Yes... which might make "normal" values of TSH etc. misleading.

37

Signs of hypothyroidism on face?

Periorbital edema
Laterally truncated eyebrows (not specific)

38

3 definitely bad, and probably real consequences of hypothyroidism?

Elevated cholesterol
Fetal death
Atherosclerosis

39

How does T3 lower cholesterol?

May work by increasing LDL receptor in liver, lowering LDL.

40

Does hypothyroidism have a clear effect on IQ?

No.

41

What's myxedema coma?

Severe, life-threatening hypothyroid.
Hypothermia, coma.

42

Treatment for hypothyroidism?

Give T4, try to get TSH levels in normal range.

43

Common causes of hyperthyroidism?

Grave's disease
Toxic nodules
Leakage in thyroiditis

44

3 causes of damage to thyroid?

Autoimmune, infections, toxins

45

How long does thyroiditis-induced leakage of thyroid hormones last?

Hormones depleted in 6-8 weeks.
Then normalizes or swings to hypothyroid.

46

What is Grave's disease?
What will TSH levels be?

Antibodies agonize TSH receptor -> thyroid cranks out T4, T3.
TSH will be low (due to negative feedback)

47

What does Grave's disease histology of the thyroid gland look like?

Overactive endocytosis of colloid results in lots of scalloping.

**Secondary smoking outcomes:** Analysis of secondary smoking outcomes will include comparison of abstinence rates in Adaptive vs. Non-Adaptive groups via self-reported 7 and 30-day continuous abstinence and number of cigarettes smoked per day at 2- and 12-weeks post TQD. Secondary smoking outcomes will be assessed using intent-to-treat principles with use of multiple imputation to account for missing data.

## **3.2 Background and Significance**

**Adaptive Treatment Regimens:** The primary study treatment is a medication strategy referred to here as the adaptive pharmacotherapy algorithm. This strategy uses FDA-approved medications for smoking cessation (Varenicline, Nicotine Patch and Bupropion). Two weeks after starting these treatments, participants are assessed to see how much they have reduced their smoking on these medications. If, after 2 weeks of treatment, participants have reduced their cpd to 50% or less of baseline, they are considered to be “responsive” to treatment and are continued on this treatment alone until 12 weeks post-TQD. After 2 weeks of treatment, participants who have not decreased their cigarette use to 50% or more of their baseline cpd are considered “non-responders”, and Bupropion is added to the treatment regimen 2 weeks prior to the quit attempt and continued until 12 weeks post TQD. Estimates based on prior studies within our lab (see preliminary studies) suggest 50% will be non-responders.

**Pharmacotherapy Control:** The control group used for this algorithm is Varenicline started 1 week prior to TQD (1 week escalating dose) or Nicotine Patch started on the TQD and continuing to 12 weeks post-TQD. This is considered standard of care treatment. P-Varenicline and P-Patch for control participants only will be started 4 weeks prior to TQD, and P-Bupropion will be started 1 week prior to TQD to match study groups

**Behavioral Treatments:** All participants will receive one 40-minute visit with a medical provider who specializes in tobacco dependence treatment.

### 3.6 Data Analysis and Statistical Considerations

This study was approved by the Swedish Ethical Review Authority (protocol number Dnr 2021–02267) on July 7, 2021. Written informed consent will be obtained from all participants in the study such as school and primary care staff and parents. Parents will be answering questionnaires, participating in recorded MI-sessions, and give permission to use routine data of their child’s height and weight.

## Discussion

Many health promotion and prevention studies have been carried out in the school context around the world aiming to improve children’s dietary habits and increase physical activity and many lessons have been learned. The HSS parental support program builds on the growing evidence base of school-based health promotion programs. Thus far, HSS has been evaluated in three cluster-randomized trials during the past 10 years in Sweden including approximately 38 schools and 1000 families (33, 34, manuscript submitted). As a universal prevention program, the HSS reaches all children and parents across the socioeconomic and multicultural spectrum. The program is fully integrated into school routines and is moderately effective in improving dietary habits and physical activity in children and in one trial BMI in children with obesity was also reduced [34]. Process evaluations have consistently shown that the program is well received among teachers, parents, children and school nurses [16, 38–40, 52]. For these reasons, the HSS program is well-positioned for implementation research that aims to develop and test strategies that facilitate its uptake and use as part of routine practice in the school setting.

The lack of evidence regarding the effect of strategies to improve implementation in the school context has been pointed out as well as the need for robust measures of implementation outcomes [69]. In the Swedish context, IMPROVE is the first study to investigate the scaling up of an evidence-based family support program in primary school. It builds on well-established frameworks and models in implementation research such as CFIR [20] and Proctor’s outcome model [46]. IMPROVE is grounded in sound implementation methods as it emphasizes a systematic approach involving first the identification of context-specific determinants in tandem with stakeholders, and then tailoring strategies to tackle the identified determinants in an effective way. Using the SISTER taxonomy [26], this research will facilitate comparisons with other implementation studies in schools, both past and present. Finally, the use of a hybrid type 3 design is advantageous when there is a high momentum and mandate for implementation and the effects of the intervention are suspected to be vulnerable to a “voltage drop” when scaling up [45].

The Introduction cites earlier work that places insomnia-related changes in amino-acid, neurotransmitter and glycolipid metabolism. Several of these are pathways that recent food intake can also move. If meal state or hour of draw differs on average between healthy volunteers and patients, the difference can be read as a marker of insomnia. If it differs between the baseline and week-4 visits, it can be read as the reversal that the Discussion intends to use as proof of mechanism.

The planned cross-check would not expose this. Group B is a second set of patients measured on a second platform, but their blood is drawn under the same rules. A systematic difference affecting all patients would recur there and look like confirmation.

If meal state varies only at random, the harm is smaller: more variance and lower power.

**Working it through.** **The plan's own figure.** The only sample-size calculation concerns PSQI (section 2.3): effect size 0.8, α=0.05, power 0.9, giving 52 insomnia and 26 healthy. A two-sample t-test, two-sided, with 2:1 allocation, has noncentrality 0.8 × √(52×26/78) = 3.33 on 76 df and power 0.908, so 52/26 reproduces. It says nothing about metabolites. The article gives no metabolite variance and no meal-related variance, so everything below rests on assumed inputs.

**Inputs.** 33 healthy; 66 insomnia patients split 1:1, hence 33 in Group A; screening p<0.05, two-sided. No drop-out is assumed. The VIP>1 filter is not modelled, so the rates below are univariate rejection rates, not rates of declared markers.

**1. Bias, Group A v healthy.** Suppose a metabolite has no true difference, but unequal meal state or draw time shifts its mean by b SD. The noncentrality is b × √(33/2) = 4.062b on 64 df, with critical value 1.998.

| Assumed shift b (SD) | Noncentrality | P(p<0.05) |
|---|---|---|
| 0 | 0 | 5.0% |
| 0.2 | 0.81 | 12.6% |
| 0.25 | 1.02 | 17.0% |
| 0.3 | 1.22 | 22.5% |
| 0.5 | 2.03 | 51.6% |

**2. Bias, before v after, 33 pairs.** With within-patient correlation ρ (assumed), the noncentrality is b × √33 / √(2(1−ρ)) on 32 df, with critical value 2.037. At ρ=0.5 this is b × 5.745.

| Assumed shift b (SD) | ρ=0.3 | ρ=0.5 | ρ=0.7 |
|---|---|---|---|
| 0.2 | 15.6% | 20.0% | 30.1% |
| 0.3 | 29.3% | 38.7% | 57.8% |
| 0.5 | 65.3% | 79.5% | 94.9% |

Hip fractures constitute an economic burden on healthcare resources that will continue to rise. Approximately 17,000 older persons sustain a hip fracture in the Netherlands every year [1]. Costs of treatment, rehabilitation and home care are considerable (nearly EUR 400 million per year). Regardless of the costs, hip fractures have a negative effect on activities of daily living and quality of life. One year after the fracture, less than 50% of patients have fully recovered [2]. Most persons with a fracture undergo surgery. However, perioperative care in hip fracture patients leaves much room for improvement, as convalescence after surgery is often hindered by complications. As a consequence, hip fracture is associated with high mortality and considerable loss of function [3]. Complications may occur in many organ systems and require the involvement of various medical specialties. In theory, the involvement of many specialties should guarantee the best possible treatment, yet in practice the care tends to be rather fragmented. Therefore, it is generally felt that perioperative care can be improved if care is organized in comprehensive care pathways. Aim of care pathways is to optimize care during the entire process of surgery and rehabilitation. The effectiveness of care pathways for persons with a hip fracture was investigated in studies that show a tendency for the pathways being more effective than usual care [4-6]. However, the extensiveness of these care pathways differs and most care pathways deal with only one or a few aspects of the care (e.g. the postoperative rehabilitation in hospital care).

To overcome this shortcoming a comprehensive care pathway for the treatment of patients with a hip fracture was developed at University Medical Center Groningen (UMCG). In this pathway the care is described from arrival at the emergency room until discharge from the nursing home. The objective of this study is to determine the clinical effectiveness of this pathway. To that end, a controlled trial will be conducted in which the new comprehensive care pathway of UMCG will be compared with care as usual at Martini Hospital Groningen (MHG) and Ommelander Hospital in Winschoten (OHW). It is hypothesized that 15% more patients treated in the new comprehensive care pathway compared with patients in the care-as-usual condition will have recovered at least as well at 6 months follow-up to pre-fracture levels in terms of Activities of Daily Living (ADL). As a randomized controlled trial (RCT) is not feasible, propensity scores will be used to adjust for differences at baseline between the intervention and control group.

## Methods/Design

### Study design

48

Notable symptoms of hyperthyroidism?

There are a lot... heat intolerance and palpitations are particularly noticable...

49

Some signs of hyperthyroidism?

Lots. Many have to do with metabolism just being ramped up. Focusing on the specific ones mentioned.

50

What happens to the eyes in hyperthyroidism and Grave's?

Hyperthyroidism -> lid retraction and stare (wide-eyed look)
Graves - lid retraction + proptosis (eyes bulge out) and inflammation, diplopia

51

Very noticeable skin change in Graves'?

dermopathy with hemocitarin deposition.
If really severe, orange-tinged palm, nails coming off.

52

How do you differentiate between Graves' diseease, toxic nodules, and thyroiditis?

Radioiodine uptake

53

What does thyroid radioiodine uptake look like when there's a toxic nodule?

Only nodule lights up - rest of gland is suppressed.

54

What does thyroid radioiodine uptake look like when there's a multinodular goiter?